Of course, I think that is all diabolical nonsense, my own view of suicide being that of Chesterton, as expressed in such fiery terms in Orthodoxy:

Not only is suicide a sin, it is the sin. It is the ultimate and absolute evil, the refusal to take an interest in existence; the refusal to take the oath of loyalty to life. The man who kills a man, kills a man. The man who kills himself, kills all men; as far as he is concerned he wipes out the world. His act is worse (symbolically considered) than any rape or dynamite outrage. For it destroys all buildings: it insults all women. The thief is satisfied with diamonds; but the suicide is not: that is his crime. He cannot be bribed, even by the blazing stones of the Celestial City. The thief compliments the things he steals, if not the owner of them. But the suicide insults everything on earth by not stealing it. He defiles every flower by refusing to live for its sake. There is not a tiny creature in the cosmos at whom his death is not a sneer. When a man hangs himself on a tree, the leaves might fall off in anger and the birds fly away in fury: for each has received a personal affront. Of course there may be pathetic emotional excuses for the act. There often are for rape, and there almost always are for dynamite. But if it comes to clear ideas and the intelligent meaning of things, then there is much more rational and philosophic truth in the burial at the cross-roads and the stake driven through the body, than in Mr. Archer's suicidal automatic machines. There is a meaning in burying the suicide apart. The man's crime is different from other crimes--for it makes even crimes impossible.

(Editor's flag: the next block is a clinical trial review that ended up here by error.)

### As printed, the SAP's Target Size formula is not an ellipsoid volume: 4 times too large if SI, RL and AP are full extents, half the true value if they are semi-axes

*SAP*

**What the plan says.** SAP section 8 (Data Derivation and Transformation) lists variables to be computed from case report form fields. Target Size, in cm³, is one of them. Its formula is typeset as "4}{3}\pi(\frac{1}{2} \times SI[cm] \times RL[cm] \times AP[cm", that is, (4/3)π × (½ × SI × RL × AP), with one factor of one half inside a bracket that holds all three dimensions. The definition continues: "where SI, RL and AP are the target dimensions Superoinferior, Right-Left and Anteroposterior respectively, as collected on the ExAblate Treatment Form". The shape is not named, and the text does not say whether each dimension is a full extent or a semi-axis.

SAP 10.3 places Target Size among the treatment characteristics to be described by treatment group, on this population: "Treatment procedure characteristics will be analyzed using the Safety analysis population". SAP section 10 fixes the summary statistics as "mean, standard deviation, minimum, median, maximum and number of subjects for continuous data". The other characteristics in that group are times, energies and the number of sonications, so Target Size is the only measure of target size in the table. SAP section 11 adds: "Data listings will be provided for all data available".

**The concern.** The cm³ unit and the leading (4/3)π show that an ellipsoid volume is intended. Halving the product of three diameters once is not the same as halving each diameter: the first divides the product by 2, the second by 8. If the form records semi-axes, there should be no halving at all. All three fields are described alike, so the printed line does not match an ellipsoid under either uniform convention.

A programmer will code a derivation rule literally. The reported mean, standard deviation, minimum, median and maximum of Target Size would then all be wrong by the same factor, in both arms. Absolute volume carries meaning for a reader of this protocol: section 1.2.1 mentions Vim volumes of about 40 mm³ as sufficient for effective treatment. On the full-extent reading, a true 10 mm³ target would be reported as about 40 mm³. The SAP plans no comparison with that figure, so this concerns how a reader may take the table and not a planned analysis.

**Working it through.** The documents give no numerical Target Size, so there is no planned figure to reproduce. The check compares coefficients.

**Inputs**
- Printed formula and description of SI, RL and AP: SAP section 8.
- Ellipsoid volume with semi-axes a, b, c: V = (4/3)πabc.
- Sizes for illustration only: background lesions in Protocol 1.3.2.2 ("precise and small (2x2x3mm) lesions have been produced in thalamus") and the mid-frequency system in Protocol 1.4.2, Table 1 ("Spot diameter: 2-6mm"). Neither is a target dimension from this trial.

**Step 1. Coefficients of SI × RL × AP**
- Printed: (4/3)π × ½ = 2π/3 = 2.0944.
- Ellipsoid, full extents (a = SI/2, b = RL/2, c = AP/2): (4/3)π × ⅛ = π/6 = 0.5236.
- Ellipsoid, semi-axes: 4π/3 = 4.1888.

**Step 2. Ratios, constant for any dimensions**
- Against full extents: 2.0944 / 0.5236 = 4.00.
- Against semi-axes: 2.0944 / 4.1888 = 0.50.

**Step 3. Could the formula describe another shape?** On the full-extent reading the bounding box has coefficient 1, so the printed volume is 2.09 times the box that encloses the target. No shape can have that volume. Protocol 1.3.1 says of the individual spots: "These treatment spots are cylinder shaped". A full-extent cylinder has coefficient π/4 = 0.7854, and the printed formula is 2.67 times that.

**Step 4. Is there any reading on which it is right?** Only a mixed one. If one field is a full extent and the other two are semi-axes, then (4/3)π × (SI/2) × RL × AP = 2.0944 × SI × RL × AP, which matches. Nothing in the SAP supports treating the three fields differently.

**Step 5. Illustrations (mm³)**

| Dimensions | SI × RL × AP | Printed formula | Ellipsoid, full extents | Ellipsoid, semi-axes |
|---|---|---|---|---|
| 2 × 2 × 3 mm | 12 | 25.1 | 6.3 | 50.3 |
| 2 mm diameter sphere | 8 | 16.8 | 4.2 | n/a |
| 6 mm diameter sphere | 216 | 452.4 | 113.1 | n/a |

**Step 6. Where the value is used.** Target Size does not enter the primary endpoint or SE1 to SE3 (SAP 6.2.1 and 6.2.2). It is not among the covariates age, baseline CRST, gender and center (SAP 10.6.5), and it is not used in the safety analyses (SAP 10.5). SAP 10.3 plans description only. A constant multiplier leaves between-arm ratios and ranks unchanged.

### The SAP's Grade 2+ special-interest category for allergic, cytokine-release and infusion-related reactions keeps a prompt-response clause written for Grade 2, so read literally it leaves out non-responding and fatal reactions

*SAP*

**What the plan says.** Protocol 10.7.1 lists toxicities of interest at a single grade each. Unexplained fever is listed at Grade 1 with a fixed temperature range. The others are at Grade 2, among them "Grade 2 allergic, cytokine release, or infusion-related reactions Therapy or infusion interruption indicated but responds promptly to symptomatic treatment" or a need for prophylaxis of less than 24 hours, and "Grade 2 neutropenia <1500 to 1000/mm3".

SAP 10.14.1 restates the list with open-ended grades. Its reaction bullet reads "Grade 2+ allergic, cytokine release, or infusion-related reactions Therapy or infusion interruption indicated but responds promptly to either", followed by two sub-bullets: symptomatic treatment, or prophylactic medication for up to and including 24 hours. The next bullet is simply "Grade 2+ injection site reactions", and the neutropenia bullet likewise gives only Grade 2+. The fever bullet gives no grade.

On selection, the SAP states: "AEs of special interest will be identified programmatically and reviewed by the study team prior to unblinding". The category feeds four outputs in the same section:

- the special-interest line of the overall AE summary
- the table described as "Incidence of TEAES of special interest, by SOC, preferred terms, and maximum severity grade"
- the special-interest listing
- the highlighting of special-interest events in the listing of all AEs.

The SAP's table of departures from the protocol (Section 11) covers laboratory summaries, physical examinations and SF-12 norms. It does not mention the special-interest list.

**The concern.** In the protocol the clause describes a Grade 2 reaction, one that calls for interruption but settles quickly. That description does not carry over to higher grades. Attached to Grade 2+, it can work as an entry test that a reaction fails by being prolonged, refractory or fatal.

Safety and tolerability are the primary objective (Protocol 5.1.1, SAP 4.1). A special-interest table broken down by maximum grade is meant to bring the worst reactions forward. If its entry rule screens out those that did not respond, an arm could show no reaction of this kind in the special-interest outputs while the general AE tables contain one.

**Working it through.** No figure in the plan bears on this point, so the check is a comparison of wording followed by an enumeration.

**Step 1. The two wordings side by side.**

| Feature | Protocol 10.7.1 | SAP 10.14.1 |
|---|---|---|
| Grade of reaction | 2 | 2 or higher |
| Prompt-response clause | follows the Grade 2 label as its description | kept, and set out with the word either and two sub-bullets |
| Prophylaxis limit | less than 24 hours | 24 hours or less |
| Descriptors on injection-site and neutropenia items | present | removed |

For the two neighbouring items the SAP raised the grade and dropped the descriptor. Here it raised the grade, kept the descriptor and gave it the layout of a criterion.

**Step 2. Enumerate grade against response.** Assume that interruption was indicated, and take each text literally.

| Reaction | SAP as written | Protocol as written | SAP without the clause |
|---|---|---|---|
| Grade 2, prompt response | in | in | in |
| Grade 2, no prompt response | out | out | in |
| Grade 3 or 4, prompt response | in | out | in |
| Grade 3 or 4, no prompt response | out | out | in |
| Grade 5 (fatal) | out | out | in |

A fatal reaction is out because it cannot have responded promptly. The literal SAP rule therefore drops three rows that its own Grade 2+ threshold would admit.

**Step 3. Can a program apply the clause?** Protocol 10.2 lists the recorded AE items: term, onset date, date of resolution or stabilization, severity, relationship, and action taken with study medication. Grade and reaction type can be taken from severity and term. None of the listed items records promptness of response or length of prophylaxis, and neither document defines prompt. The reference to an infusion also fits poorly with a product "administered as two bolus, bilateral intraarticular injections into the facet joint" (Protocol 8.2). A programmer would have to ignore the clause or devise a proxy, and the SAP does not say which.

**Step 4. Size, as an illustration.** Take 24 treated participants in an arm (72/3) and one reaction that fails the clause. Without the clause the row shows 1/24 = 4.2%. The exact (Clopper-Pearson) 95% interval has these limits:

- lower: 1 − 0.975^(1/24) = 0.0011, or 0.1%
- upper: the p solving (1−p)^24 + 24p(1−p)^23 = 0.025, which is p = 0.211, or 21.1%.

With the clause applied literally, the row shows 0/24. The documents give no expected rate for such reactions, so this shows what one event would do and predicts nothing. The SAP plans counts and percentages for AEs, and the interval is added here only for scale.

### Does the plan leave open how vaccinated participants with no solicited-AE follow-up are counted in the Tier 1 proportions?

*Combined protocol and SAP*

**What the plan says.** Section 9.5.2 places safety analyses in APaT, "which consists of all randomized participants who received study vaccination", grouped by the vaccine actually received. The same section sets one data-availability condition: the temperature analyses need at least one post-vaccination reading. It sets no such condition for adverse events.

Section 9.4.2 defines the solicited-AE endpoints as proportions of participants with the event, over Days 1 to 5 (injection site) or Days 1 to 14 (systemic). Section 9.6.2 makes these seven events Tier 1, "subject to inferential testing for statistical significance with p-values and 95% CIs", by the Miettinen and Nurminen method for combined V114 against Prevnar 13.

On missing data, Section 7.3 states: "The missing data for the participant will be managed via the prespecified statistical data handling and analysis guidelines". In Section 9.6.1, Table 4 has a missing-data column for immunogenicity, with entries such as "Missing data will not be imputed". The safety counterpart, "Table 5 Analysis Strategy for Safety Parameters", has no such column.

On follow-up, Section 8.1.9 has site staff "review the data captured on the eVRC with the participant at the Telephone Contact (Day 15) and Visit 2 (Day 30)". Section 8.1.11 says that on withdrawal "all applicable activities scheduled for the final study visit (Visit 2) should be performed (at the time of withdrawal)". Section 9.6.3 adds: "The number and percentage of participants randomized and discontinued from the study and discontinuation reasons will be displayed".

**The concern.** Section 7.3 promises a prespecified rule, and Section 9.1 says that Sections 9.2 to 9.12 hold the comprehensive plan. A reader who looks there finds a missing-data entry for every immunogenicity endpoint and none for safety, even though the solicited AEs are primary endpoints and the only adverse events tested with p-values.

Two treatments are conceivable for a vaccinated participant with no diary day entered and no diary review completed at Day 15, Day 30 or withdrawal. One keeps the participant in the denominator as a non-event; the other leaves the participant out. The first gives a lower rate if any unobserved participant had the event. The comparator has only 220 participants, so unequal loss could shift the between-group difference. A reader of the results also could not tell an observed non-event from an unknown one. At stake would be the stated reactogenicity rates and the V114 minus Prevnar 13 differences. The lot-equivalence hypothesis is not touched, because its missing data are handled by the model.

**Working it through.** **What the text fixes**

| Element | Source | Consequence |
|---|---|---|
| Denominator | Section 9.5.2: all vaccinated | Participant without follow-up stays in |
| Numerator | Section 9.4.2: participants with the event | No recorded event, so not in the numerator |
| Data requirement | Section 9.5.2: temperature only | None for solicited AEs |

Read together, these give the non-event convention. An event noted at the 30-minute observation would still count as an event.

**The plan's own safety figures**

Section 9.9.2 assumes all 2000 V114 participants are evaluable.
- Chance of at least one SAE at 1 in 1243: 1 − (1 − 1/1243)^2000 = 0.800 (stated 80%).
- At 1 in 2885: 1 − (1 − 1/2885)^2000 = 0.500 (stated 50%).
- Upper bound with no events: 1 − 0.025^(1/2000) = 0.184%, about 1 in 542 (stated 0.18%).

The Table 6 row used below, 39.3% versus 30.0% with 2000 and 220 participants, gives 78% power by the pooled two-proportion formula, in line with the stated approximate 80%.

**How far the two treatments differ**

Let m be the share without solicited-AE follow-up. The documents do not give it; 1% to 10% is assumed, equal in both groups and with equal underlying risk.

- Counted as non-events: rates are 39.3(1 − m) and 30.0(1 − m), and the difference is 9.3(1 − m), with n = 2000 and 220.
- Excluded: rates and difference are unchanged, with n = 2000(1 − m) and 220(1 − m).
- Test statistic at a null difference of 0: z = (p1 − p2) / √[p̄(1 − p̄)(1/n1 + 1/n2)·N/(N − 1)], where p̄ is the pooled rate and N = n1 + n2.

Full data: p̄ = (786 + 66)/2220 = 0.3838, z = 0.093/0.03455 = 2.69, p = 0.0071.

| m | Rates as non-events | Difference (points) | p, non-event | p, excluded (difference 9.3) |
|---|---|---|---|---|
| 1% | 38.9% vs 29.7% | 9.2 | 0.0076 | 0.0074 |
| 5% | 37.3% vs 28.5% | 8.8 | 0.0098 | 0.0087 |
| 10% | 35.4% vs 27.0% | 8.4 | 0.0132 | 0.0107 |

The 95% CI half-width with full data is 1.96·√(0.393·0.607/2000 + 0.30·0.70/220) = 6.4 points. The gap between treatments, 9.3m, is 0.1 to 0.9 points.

But then, I am a right-wing religious nutjob, a fundie wacko, a worshipper of the sky-god, a devotee of the flying spaghetti monster, and all the other charming epithets that are flung at believers by calm and sober rationalists. Of course I would have an illogical taboo against self-termination. But why do the secular media keep talking as though the public should concern themselves about other peoples' private existential choices? And how long before they stop, and start making snarky comments about suicide awareness campaigns?

Thursday, November 10, 2011

Commies and Catholics

"In socialism [Dostoevsky] saw the offspring of Catholicism, an offspring in which the movement away from Christ had taken the form of an open and explicit rejection of Christianity. The novelist awarded high marks to Prince Bimsarck as being the only European stateseman who had understood the real nature of Catholicism and the monster begotten by it-- socialism.